This tax rate is set each year by multiplying the natural gas severance tax base rate of 7 cents per MCF by the “gas base rate adjustment” determined by the Secretary of the Department of Natural Resources in accordance with R.S. 47:633(9)(d)(i). The “gas base rate adjustment” is a fraction, of which the numerator is the average of the New York Mercantile Exchange (NYMEX) Henry Hub settled price on the last trading day for the month, as reported in the Wall Street Journal for the previous 12-month period ending on March 31, and the denominator is the average of the monthly average spot market prices of gas fuels delivered into the pipelines in Louisiana as reported by the Natural Gas Clearing House for the 12-month period ending March 31, 1990 (1.7446 $/MMBTU).

Based on this computation, the Secretary of the Department of Natural Resources has determined the natural gas severance “gas base rate adjustment” for April 1, 2008, through March 31, 2009, to be 472.82 percent. Applying this gas base rate adjustment to the base tax rate of 7 cents per MCF produces a tax rate of 33.1 cents per MCF effective July 1, 2009, through June 30, 2010. The reduced natural gas severance tax rates provided for in R.S. 47:633(9)(b) and (c) remain the same.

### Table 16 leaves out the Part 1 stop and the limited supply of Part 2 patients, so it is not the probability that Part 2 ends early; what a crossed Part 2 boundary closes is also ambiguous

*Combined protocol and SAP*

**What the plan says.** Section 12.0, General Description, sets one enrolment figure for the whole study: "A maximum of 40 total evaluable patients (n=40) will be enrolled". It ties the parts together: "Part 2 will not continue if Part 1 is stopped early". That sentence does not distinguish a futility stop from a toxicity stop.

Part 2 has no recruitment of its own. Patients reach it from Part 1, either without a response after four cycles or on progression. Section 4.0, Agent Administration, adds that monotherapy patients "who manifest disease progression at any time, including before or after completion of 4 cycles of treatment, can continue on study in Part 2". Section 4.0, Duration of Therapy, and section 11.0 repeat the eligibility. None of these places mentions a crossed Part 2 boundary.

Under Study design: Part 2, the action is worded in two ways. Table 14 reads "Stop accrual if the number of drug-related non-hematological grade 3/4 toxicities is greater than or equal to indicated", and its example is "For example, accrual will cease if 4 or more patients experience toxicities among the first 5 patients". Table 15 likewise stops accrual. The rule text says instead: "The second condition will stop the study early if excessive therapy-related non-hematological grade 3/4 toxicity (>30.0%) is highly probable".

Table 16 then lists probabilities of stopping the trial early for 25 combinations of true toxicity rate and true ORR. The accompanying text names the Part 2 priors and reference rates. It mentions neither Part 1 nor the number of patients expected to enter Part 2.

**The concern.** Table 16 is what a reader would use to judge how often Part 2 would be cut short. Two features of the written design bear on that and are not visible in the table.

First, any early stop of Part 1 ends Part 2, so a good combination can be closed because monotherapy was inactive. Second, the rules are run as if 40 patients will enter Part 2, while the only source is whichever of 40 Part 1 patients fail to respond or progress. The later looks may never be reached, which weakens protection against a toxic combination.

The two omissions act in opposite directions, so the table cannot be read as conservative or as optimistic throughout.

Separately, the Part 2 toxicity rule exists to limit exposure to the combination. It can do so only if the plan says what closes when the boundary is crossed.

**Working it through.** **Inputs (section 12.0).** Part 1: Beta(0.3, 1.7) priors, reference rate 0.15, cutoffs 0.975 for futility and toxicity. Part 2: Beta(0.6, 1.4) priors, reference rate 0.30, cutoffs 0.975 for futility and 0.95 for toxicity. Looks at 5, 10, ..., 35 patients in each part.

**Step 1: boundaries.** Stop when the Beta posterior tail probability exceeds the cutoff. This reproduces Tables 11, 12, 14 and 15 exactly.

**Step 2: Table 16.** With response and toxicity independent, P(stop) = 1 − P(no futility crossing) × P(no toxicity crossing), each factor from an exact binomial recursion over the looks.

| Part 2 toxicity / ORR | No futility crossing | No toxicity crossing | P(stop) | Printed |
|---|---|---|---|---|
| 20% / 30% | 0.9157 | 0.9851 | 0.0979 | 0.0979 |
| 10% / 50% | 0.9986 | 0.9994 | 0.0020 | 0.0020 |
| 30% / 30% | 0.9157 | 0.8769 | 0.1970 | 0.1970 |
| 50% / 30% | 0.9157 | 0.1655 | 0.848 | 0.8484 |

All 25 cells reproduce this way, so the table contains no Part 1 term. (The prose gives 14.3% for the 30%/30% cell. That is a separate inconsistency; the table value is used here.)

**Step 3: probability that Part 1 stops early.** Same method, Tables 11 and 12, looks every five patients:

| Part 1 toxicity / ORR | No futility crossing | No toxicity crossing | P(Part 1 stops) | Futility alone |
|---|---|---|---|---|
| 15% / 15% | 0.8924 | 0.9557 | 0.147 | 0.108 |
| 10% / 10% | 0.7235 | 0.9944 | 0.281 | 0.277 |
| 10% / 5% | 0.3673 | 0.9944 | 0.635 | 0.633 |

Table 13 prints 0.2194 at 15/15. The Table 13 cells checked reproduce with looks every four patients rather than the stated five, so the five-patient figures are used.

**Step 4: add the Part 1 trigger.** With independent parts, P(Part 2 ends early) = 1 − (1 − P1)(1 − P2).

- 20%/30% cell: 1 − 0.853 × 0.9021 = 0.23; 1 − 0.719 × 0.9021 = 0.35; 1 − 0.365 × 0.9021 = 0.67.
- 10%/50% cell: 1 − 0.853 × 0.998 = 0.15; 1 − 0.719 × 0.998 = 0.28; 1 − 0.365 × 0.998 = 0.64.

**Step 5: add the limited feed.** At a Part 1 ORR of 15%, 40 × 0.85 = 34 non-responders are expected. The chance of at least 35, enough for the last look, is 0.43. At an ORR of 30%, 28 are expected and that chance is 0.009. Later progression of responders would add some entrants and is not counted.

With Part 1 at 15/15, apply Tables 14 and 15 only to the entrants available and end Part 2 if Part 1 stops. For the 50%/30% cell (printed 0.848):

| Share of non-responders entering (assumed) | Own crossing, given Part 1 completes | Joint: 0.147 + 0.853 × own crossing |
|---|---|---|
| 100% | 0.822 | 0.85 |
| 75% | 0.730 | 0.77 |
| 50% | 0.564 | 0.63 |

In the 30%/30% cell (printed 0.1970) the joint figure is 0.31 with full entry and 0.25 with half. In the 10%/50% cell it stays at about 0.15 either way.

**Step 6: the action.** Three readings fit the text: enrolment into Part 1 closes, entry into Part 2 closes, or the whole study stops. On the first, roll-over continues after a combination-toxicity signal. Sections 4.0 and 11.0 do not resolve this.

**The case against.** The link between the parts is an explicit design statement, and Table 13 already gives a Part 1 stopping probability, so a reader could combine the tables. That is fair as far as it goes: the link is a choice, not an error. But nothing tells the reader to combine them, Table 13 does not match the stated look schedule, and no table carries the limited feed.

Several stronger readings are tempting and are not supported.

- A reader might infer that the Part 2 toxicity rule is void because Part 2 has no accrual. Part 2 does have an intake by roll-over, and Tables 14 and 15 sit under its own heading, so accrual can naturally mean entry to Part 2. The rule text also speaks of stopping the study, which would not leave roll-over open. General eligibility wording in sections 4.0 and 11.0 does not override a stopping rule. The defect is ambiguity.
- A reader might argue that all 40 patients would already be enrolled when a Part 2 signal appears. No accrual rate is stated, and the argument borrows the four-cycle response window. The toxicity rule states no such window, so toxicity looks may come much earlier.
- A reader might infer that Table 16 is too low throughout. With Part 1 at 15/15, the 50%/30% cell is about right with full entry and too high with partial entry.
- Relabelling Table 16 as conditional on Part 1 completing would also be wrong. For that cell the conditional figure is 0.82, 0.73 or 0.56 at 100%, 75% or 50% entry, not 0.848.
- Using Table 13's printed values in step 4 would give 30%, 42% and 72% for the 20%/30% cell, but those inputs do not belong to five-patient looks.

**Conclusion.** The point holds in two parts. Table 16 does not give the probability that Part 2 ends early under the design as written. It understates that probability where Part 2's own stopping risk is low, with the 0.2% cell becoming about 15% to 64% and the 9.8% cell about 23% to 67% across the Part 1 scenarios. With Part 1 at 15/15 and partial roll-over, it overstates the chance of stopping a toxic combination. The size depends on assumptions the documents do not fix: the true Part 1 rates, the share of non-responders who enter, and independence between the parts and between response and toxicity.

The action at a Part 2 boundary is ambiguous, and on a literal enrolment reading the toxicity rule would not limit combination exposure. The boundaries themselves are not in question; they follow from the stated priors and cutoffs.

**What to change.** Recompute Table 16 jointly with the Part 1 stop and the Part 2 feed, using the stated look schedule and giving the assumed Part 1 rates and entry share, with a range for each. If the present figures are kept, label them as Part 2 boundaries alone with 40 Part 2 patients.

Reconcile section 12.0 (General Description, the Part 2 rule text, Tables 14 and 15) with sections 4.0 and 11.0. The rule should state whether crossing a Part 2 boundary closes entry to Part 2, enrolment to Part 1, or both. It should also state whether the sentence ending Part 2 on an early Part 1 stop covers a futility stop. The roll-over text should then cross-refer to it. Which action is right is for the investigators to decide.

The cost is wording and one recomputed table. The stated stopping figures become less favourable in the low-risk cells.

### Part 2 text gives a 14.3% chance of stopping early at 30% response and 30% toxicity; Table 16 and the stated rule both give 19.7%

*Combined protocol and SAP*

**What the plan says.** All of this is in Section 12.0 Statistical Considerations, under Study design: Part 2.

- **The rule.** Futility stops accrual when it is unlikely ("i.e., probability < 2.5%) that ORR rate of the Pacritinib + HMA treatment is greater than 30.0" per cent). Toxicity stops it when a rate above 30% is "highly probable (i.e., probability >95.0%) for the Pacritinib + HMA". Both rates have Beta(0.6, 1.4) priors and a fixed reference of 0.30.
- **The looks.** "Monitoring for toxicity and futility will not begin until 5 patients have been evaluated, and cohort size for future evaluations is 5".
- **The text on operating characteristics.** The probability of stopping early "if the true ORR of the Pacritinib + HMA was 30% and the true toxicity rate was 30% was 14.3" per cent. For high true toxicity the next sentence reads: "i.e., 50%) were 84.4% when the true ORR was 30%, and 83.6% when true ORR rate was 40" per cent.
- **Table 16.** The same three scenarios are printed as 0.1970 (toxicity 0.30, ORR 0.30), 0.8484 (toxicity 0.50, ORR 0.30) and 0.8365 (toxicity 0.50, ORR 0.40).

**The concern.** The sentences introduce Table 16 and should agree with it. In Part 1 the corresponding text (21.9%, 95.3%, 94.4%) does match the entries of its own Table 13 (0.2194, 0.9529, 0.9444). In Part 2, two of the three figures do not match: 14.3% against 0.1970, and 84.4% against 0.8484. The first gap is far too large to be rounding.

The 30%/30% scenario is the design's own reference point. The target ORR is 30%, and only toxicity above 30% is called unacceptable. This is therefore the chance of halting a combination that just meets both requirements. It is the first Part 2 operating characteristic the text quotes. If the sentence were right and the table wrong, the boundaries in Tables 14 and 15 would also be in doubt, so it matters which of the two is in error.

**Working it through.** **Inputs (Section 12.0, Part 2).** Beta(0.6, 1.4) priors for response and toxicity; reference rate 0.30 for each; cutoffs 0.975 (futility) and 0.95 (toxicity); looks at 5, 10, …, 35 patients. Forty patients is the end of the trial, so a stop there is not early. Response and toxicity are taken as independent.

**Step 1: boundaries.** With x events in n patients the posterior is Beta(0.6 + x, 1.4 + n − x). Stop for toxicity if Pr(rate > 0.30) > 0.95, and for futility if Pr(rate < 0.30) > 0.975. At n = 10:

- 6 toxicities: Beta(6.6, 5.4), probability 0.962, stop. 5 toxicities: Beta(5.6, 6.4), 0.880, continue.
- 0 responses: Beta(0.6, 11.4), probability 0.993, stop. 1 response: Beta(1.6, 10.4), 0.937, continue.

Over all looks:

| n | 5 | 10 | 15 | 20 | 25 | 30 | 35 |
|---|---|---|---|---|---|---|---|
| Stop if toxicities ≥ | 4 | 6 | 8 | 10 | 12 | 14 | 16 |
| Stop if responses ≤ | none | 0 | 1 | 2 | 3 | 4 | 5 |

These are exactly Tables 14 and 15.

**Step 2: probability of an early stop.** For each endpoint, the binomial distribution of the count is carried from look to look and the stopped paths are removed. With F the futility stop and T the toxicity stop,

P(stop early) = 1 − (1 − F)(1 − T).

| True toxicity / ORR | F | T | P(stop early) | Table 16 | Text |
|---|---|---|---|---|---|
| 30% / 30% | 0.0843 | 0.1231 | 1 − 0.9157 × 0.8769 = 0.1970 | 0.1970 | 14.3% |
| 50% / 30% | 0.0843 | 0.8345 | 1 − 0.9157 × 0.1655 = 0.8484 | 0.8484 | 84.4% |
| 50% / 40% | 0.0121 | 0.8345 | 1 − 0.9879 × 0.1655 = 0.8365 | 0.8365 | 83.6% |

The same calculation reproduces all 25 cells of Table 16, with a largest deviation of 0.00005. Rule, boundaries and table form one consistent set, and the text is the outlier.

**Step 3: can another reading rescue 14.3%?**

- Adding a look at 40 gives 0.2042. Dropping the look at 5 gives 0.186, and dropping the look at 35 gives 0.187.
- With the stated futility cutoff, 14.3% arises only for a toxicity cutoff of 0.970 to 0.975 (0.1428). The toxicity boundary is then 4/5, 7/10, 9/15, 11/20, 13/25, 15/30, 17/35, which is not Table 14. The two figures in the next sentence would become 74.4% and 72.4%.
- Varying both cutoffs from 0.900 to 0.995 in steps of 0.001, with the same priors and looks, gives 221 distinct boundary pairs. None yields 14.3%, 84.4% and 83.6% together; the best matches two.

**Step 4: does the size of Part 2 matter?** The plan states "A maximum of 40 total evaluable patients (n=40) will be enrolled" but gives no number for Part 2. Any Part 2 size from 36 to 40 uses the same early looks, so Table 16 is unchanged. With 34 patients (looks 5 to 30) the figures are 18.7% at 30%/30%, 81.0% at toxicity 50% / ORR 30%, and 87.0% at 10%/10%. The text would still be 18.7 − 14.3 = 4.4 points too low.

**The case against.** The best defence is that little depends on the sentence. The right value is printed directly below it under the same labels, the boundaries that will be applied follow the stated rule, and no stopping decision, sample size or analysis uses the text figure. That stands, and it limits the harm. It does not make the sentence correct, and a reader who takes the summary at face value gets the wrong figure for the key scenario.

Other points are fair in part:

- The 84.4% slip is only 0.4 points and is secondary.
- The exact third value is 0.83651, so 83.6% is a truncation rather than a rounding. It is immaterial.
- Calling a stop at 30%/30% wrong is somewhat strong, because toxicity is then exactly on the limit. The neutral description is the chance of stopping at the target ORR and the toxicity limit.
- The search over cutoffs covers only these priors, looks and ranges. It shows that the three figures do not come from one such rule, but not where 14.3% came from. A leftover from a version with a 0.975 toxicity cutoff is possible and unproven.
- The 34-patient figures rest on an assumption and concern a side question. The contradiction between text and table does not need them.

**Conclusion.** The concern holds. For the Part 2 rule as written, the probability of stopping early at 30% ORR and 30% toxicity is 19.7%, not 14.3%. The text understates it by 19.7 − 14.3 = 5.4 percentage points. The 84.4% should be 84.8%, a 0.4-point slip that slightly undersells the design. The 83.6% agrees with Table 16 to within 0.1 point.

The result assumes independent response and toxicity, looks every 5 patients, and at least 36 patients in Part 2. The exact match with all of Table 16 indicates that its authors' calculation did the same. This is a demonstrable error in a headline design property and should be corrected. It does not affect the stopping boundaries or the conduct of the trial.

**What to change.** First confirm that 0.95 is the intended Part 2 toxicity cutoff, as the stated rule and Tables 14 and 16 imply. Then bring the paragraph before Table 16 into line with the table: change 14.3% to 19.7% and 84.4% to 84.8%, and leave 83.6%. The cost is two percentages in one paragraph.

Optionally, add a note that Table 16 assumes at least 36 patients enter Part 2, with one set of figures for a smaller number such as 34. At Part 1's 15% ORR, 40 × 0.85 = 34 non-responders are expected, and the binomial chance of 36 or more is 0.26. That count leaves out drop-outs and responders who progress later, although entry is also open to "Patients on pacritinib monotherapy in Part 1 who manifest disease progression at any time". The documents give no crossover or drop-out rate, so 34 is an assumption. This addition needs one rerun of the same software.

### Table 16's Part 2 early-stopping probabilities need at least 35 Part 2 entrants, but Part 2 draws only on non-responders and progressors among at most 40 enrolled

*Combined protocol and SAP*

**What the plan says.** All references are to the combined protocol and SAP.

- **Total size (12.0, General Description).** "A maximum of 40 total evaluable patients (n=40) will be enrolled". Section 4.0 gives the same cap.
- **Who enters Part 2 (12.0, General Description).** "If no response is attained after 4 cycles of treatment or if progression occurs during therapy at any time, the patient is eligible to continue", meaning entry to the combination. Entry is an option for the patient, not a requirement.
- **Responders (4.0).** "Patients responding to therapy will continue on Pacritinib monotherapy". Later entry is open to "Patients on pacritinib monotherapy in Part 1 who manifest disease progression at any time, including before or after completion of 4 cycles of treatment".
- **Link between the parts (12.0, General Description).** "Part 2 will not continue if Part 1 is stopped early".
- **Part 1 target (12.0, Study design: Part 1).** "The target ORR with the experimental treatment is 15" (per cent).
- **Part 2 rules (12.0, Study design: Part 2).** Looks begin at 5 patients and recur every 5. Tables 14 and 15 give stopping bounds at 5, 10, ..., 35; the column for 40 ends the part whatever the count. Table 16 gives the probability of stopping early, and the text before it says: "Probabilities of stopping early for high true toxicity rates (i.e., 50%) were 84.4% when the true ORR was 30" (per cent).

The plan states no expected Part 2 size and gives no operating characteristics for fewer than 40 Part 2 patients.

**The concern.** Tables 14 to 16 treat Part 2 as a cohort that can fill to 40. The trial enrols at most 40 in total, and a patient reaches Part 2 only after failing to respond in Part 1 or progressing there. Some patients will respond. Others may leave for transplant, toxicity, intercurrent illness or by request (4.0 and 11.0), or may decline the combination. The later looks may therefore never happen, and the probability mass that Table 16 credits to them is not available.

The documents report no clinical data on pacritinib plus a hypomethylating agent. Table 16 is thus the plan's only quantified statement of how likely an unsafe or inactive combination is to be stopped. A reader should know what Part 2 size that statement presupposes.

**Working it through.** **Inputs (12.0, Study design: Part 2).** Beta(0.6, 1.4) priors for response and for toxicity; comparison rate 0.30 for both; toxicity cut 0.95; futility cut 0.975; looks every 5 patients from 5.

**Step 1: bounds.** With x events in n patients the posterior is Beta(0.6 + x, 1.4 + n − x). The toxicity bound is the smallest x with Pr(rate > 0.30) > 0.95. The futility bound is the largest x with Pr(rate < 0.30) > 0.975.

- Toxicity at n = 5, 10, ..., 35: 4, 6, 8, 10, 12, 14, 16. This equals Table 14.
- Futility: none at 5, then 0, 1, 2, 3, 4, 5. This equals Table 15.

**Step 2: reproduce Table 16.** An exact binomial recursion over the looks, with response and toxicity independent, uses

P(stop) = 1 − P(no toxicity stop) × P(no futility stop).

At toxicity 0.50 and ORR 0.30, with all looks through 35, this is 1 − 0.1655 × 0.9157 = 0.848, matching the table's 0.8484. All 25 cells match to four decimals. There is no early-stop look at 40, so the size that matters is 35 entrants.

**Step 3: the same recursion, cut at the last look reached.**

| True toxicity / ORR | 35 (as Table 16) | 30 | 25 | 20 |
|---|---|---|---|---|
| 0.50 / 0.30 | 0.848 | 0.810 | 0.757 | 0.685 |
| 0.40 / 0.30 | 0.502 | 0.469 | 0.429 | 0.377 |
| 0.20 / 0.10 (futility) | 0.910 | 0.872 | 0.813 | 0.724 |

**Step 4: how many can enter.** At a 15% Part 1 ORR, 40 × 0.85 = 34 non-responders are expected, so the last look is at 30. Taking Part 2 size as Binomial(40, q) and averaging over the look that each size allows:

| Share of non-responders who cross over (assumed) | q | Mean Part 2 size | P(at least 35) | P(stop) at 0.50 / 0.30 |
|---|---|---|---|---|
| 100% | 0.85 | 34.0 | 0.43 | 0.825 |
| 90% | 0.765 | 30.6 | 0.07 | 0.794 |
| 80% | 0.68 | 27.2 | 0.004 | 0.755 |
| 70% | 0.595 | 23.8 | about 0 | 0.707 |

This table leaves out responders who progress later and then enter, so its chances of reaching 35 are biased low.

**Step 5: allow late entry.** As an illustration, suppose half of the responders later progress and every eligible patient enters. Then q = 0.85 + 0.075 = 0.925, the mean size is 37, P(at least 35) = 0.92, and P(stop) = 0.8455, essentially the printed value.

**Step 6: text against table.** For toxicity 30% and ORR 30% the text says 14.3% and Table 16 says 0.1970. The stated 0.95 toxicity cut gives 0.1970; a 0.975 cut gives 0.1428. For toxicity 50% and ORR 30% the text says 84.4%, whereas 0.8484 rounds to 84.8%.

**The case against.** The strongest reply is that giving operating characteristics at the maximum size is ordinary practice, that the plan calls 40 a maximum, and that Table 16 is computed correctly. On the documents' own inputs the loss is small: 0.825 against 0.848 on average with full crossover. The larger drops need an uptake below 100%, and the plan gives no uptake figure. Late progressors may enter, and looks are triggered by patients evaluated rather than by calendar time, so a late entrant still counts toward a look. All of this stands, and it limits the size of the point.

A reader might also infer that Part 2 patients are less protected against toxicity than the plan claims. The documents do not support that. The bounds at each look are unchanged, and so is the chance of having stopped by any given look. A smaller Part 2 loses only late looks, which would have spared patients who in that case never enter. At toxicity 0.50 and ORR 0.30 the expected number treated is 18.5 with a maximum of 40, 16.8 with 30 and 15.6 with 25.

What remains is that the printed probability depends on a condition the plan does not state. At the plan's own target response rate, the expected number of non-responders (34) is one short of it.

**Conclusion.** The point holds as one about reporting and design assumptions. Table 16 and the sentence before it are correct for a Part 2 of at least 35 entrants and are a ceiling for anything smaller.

Revised reporting forms will be distributed as soon as they are available. Questions concerning the natural gas severance tax rate should be directed to the Taxpayer Services Division, Severance Tax Section at 225-219-7656, Option 3.


Report: 'Tax break delay goes to House'

From The Advocate:

The Senate advanced a controversial measure Wednesday that would generate more money for higher education by delaying a tax break.

The Senate voted 29-9 in favor of sending the legislation to the House, where many lawmakers warn it will be defeated.

Senate Bill 335 by state Sen. Lydia Jackson, D-Shreveport, would freeze the amount of federal excess itemized deductions that state income tax filers can deduct at current levels through 2011. Instead of being able to claim 100 percent, tax filers would only be able to claim 65 percent.